In this case, you might have to do two-step encoding - record the video to the hard drive in a lightly compressed, high quality format, then use another utility to recompress it to Divx, or some other compact format. I'm finding that Vidomi is an adequate utility to convert video to different formats. It doesn't include any real editing features to cut out sections of video, but then again, it is free.
    If you do use Vidomi, for some reason, it doesn't install a shortcut to the actual Encoder. The file is in the "Program Files\Vidomi" folder - simply called "encoder.exe" - that's the thing you want.
    rbV5 - thanks for that link. Might finally be able to get my TV Master (bt848 chip) working on a WinXP system.:) With the Win2k drivers, XP kept detecting all sorts of new devices that didn't exist. :confused:
     
  5. oldfart

    oldfart Lifer

    Joined:
    Dec 2, 1999
    Messages:
    10,207
    Likes Received:
    0
    For really good MPEG-2 encoding, TMPGEnc Plus cant be beat. I'm doing 2 pass VBR (variable bitrate) encoding with it. It is the only way to get 1 HR of very good quality video in SVCD format on one CDR disk. Every other MPEG encoder I've tried only does CBR. Its $48. There is also a free version available HERE, but it does not support 2 pass VBR MPEG-2.

    For VirtualDub capture, I also like the huffyuv codec. Use the resolution applicable for the format you are encoding to (SVCD is 480 x 480). Use as little compression as possible to fit the capture on your HD.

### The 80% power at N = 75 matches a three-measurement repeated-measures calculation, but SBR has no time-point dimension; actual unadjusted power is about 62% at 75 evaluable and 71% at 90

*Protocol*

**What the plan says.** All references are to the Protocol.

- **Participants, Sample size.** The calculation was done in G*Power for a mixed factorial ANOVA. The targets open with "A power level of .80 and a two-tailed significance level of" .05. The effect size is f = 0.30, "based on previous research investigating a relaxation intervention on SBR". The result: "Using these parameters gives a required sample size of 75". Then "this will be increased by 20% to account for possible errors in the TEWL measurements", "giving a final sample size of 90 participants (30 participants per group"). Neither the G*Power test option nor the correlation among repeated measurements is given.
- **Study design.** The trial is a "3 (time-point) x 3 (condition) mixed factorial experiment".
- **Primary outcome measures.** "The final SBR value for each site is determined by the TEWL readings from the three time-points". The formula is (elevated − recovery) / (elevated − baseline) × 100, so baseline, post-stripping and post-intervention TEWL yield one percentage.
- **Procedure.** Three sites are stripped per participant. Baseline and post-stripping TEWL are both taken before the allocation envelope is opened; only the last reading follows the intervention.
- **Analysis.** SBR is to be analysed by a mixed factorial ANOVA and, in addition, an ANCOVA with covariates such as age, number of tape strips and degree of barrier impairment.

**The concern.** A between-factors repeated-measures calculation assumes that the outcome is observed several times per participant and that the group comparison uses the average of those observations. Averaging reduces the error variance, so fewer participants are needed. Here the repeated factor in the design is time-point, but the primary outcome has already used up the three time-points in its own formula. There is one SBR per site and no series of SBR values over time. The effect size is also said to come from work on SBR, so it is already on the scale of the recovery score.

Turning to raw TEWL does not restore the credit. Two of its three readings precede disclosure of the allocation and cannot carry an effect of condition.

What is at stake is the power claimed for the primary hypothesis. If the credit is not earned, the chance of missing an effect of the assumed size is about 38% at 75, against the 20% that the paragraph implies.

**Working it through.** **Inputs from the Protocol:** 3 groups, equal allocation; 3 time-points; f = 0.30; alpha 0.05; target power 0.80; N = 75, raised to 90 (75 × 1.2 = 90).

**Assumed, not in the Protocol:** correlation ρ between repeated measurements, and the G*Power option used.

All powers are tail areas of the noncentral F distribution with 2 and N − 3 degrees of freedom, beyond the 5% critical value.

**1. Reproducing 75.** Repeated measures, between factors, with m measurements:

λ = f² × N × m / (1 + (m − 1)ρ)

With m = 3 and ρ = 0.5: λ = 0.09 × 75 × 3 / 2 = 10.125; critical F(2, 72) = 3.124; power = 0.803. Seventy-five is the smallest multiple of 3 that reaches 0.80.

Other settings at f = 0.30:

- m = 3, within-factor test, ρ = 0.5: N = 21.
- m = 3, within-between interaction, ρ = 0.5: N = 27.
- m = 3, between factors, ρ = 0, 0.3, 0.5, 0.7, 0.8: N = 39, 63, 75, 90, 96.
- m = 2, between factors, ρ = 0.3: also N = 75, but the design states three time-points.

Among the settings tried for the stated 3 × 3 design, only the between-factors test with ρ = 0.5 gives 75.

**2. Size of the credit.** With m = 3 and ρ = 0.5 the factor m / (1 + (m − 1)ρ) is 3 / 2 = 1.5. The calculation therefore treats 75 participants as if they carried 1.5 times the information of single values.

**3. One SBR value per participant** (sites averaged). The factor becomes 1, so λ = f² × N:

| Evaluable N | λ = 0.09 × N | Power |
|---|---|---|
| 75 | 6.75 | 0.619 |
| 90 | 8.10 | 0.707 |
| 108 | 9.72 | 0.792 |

6. jarsoffart

    jarsoffart Golden Member

    Joined:
    Jan 11, 2002
    Messages:
    1,832
    Likes Received:
    0
    I have a Athlon XP 1700+ with a 100 gig WD1000BB and an IBM 60gig 60GXP all connected to an Abit KR7A, so I think I have enough disk space and speed. I really want to capture as much quality as I can from the Hi8 tapes and encode them to make them a reasonable size. I really don't mind how long it takes. I don't mind capturing at full frames then encoding. I'm going to check out that huffyuv stuff, but are there any other ways? When I bought the TV2000XP I really wasn't prepared to have many problems with the video being choppy or something.
     
  7. teddymines

    teddymines Senior member

    Joined:
    Jul 6, 2001
    Messages:
    940
    Likes Received:
    0
    I'm capturing hi-8 as you are, and producing VCD's. Use VirtualDub to capture to AVI using the huffyuv or mjpeg codecs. Then feed the AVI file through Tmpgenc to produce the mpeg of choice. Both apps are freeware and there are many guides and posts at vcdhelp.
     
  8. oldfart

    oldfart Lifer

    Joined:
    Dec 2, 1999
    Messages:
    10,207
    Likes Received:
    0
    teddymines, if your DVD player will play SVCD's, and you dont mind the long MPEG2 encoding time, an SVCD looks MUCH better than a VCD. Well worth the effort IMHO.
     
  9. teddymines

    teddymines Senior member

    Joined:
    Jul 6, 2001
    Messages:
    940
    Likes Received:
    0
    Agreed, but my DVD player is very picky (the Sony DVP-S360) and only plays VCD's on about 2 types of CDR media. Maybe is Santa gets my note... ;)
     
Loading...